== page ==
Wednesday, April 10, 2019


This is in some ways the Trumpiest thing that ever was:
During a guided tour of Mount Vernon last April with French president Emmanuel Macron, Trump learned that Washington was one of the major real-estate speculators of his era. So, he couldn’t understand why America’s first president didn’t name his historic Virginia compound or any of the other property he acquired after himself. 
“If he was smart, he would’ve put his name on it,” Trump said, according to three sources briefed on the exchange. "You’ve got to put your name on stuff or no one remembers you"... 
If Trump was impressed with Washington’s real estate instincts, he was less taken by Mount Vernon itself, which the first president personally expanded from a modest one-and-a-half story home into an 11,000 square foot mansion. The rooms, Trump said, were too small, the staircases too narrow, and he even spotted some unevenness in the floorboards, according to four sources briefed on his comments. He could have built the place better, he said, and for less money.
This put me immediately in mind of an anecdote about Booth Tarkington's and Harry Leon Wilson's play, The Man From Home, in Louis Scheaffer's first Eugene O'Neill biography Son and Playwright:
In [young O'Neill's] view the good things were not the home-grown products that played to packed houses but the serious importations that pleased only the few. What audience tastes of the day were like can be gathered from something Booth Tarkington once said about The Man from Home, a smash hit of the 1908-1909 season he had coauthored. A story of American tourists abroad, it was intended to satirize those who ran down Europe’s historic splendors in favor of the sights back home. “So when we built up the Hoosier in our play,” Tarkington recalled, “we gave him a lot of this kind of jingo patter. We thought our audiences would be amused with us and at him, and yet like him as we did. Instead, they cheered all his boastings…. They burst with loud patriotic applause when he said, ‘I wouldn’t trade our State Insane Asylum for the worst ruined ruin in Europe.’ The popular success of the play might be called accidental.”
It's hard to know whether Trump is genuinely this stupid, or whether he's merely playing the monied rube here for the benefit of his idiot fans. In either case his act as seen at Mount Vernon is more or less the same as he's been doing for years: As a self-help huckster, snake-oil salesman, game show host, presidential candidate, and president, Trump's success is based on putting over the notion that the smart people are putting one over on you, but he will put you wise -- he'll teach you the secrets the smart people won't share, sell you the "quality" items the smart people hoard for themselves, elevate with an apprenticeship some humble young Horatio Alger who'd never get a break from the smart people; and finally, when given the ultimate prize, he will lock up the Queen of the Smart People, drain the swamp and fix America.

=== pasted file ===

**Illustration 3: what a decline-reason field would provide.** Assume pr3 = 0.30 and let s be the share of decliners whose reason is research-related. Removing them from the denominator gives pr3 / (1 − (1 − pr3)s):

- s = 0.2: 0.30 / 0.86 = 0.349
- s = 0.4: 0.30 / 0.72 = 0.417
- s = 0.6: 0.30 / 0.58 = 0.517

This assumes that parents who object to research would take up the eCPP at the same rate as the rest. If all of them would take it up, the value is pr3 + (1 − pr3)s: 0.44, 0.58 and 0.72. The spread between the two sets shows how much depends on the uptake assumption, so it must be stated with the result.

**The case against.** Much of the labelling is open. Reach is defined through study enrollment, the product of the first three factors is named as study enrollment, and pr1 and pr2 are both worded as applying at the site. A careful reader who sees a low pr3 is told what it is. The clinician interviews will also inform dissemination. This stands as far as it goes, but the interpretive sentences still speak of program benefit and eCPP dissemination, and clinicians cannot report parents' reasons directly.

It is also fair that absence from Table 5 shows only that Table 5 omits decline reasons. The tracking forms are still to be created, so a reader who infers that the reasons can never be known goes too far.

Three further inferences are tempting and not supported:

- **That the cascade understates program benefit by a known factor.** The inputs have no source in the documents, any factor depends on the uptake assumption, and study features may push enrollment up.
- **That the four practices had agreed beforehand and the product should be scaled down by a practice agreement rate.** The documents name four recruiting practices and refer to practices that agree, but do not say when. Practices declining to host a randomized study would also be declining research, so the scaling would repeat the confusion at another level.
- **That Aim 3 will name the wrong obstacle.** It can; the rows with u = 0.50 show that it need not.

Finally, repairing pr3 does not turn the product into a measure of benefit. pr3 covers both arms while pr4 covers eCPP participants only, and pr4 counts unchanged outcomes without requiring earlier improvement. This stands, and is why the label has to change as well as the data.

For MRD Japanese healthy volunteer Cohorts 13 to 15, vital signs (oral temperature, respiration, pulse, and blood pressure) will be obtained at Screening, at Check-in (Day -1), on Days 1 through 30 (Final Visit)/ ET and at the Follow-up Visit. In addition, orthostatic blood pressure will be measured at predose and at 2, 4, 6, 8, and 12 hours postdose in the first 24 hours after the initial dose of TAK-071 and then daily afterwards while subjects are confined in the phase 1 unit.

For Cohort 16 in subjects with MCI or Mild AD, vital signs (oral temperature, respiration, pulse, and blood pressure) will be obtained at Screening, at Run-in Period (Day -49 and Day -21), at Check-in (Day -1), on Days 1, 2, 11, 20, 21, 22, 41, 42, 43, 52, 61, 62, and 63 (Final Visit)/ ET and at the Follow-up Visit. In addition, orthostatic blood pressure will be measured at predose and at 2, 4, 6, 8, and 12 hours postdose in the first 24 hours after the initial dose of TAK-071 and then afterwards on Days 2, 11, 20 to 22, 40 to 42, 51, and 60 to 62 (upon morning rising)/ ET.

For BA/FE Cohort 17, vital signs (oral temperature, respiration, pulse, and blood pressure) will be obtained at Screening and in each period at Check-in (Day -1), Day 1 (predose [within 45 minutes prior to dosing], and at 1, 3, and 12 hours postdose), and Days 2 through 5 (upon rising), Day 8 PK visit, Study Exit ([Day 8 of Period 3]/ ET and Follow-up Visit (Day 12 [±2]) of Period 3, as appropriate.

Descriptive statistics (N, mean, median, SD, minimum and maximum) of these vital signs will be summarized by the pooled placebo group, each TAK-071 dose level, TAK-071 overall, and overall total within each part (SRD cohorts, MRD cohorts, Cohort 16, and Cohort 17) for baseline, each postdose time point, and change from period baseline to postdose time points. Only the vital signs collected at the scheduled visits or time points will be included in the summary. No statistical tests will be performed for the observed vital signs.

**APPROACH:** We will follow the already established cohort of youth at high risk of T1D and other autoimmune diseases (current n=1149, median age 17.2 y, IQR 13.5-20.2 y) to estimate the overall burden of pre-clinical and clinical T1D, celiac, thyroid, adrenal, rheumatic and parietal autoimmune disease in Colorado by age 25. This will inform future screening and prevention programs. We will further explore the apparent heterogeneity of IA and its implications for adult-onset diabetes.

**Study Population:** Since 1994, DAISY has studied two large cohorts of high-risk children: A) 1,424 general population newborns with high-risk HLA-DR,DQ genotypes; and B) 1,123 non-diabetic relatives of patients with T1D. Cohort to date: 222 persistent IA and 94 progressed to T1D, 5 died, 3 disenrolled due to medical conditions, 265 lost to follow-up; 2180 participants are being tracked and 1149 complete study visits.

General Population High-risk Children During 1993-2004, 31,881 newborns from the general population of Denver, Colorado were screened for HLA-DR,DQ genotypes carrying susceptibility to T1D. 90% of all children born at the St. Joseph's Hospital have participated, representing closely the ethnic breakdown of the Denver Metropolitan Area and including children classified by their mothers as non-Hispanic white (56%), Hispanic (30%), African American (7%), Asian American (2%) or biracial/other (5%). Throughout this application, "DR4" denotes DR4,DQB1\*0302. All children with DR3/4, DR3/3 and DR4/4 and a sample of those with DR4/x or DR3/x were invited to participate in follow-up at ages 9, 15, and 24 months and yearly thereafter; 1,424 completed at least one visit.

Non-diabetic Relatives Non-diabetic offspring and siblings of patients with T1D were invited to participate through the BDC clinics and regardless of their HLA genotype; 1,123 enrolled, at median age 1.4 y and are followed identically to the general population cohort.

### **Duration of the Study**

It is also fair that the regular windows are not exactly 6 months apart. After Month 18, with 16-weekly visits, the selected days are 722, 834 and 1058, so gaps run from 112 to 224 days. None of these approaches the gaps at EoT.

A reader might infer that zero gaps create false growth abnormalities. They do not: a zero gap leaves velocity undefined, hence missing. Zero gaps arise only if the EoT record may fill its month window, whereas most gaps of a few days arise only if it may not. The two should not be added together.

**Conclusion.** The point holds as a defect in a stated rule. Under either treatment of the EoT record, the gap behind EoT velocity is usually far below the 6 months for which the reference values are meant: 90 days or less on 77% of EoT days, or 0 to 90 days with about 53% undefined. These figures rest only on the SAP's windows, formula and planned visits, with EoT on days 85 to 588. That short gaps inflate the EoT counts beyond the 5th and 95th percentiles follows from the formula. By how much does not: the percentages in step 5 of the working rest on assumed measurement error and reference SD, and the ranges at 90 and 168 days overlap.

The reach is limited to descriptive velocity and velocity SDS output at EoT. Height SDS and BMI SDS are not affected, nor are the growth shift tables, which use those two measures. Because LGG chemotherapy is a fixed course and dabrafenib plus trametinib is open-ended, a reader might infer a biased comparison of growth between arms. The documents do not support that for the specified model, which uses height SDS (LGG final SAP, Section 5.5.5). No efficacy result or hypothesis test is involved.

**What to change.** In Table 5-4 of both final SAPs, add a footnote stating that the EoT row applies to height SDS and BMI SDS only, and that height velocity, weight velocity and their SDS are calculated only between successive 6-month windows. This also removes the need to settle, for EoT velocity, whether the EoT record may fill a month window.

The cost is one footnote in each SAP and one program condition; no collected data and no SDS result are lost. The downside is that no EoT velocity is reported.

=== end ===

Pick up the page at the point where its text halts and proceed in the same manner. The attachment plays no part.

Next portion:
With the Mount Vernon tour Trump is letting everyone around him know that the things smart people like, or rather are pretending to like in order to bamboozle the common people -- historical artifacts, indeed history itself, and the homey values of the Founding Fathers -- are actually stupid; this supposed "attraction" is just a dump (as Trump called the White House when he got there) and this Washington schmuck didn't have the savvy and pizzazz that Trump brings to the Big Show. Why waste your time at some rickety old house when you could go to Trump Tower? And if some loser bitches that Trump's leadership betrays the values of people like George Washington, well, who was Washington anyway except some soldier who, though admirable because he didn't get captured, didn't know half of what Trump knows about building a fortune and making a name for oneself? Because the only real values are Trump's values, and anything else is a trap to steal your money.

Mencken called it, but he didn't know the half of how it would end up.

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